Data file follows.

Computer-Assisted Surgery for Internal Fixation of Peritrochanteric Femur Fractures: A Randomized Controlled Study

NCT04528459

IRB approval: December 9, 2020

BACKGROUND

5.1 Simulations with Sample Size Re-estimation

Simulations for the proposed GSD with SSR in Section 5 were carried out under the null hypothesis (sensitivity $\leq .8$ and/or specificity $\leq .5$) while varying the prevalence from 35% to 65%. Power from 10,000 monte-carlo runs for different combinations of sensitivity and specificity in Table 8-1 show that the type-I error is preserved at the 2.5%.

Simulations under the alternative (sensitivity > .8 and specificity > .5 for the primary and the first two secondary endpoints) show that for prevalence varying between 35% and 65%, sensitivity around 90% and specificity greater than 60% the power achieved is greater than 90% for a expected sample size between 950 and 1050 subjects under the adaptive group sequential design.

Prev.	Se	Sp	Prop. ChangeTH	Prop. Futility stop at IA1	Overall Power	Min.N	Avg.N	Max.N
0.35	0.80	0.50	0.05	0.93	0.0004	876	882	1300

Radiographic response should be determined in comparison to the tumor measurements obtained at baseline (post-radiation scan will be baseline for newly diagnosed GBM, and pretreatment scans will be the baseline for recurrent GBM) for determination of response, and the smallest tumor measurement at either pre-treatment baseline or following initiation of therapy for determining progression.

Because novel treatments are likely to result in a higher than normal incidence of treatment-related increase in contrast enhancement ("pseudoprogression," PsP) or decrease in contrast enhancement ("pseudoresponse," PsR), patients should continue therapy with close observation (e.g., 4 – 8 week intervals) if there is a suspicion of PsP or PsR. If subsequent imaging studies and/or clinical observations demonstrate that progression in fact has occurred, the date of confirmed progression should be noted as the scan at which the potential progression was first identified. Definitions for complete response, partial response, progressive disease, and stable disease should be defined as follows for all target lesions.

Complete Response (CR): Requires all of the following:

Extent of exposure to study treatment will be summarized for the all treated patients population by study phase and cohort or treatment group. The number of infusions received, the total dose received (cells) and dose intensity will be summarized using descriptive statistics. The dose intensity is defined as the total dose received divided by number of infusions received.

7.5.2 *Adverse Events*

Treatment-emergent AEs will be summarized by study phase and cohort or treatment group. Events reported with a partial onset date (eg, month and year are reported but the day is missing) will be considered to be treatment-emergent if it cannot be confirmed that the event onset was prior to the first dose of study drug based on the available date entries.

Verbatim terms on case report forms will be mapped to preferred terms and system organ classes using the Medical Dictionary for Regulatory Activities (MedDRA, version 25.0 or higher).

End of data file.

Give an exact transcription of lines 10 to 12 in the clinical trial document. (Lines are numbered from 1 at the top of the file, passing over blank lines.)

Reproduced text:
Radiographic response should be determined in comparison to the tumor measurements obtained at baseline (post-radiation scan will be baseline for newly diagnosed GBM, and pretreatment scans will be the baseline for recurrent GBM) for determination of response, and the smallest tumor measurement at either pre-treatment baseline or following initiation of therapy for determining progression.

Because novel treatments are likely to result in a higher than normal incidence of treatment-related increase in contrast enhancement ("pseudoprogression," PsP) or decrease in contrast enhancement ("pseudoresponse," PsR), patients should continue therapy with close observation (e.g., 4 – 8 week intervals) if there is a suspicion of PsP or PsR. If subsequent imaging studies and/or clinical observations demonstrate that progression in fact has occurred, the date of confirmed progression should be noted as the scan at which the potential progression was first identified. Definitions for complete response, partial response, progressive disease, and stable disease should be defined as follows for all target lesions.

Complete Response (CR): Requires all of the following: